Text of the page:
The Seamless Air Alliance, a nonprofit group of 30 companies, is looking to improve airline in-flight WiFi services. The group is developing a new tech architecture by introducing a global standard, using protocols derived from cellular and WiFi industries.
Bloomberg reports that the alliance includes members such as Airbus SE, Delta Air Lines Inc., as well as Panasonic Avionics, Intelsat SA, Nokia Oyj and Vodafone Group Plc. Seamless Air Alliance aims to make in-flight connectivity systems modular, with open interfaces and components that can easily be swapped out.
The alliance’s chief executive officer Jack Mandala predicts that universal adoption of the new framework could attract existing and new internet companies. He adds that this will boost competition and quality for inflight connectivity, where currently airlines have equipment that only works with the provider that they’ve chosen.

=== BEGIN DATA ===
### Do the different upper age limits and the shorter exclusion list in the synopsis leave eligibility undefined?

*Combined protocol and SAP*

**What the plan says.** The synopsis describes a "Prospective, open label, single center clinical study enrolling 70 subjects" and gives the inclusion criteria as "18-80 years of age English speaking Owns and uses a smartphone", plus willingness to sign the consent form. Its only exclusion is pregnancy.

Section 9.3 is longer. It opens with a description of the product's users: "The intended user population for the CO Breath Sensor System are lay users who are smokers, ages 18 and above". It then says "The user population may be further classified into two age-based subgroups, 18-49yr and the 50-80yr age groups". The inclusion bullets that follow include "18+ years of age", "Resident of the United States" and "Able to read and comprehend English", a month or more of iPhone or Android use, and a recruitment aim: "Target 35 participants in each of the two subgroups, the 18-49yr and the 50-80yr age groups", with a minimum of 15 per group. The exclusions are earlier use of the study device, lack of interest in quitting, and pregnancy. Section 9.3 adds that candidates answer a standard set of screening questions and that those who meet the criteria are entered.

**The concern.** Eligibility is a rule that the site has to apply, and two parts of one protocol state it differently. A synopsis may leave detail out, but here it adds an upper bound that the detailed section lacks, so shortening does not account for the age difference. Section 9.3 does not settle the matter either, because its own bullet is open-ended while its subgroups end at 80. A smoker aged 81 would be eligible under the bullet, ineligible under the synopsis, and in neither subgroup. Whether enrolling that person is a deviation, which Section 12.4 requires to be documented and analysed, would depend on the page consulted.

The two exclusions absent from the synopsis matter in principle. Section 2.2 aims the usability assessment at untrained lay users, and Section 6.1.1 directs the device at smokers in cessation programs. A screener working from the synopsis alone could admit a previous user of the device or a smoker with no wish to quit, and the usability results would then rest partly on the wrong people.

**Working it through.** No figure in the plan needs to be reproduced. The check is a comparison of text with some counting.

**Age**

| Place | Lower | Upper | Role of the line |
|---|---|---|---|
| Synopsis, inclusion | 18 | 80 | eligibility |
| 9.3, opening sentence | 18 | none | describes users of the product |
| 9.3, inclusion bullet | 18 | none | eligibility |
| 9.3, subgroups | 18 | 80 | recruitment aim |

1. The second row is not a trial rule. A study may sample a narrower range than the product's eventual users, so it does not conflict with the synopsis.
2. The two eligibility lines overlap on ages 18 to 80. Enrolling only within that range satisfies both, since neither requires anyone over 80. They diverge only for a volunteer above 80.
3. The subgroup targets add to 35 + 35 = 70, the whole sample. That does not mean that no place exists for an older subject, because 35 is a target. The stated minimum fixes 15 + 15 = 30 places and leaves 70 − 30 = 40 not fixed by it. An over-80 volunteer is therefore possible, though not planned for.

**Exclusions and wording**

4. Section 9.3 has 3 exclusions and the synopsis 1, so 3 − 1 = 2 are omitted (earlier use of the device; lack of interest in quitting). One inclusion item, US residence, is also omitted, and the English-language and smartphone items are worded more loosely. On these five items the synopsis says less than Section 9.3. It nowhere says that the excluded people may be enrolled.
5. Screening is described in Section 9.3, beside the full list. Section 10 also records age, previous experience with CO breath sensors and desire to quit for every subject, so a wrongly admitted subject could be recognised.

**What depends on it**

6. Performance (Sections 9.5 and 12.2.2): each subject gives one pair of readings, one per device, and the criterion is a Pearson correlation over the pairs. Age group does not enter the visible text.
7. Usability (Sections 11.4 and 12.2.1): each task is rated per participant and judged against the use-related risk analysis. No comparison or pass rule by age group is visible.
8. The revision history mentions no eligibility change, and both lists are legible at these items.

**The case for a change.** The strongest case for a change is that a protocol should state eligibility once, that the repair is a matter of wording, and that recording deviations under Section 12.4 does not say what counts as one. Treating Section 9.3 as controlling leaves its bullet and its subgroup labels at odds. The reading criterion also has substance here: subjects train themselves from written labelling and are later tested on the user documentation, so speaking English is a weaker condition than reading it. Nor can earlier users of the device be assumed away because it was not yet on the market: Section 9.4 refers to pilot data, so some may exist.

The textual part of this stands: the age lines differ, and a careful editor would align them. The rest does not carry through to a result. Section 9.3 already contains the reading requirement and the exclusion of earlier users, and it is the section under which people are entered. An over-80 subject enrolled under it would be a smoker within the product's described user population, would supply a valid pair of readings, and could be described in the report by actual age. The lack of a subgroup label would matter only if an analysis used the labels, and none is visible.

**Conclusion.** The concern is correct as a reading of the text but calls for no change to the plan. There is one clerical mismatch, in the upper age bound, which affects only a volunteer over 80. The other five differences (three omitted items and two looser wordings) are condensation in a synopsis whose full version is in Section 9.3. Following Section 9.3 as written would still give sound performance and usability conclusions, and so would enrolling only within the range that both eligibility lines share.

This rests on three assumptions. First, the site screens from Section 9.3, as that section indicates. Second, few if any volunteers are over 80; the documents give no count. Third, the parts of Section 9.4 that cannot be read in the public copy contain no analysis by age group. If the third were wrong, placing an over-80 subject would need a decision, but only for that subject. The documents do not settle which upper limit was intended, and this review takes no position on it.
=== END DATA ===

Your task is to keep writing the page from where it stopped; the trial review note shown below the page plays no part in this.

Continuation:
If this new architecture rolls out, travellers would be greeted by an entirely different airport experience. Mobile connections would be able to migrate from one system to another, from the airport terminal to their respective in-flight seats – without the need to log in or pay.
Furthermore, the alliance aims to utilise advances in satellite technology. This would allow in-flight internet access to have low latency, higher speeds and be continuously available throughout the entire flight, even over polar routes.
The group claims that these new protocols might also save airlines billions of dollars, and thus allowing for “rapid adoption of new technologies in a surgical manner.” However, in order to make this a reality, several key industry players such as Boeing Co. as well as major cellular and internet service providers should be involved first.
Mandala is certain that it’s only a matter of time before the industry agrees around standards that lower costs for airlines.
Even if this new global standard flies off (no pun intended), it will probably take a while for Malaysian airliners and mobile service providers to adopt it. Currently, Malaysia Airlines is only offering paid in-flight internet services via MHConnect exclusively on Airbus A350 flights, while AirAsia is offering its paid WiFi on selected domestic and international flights.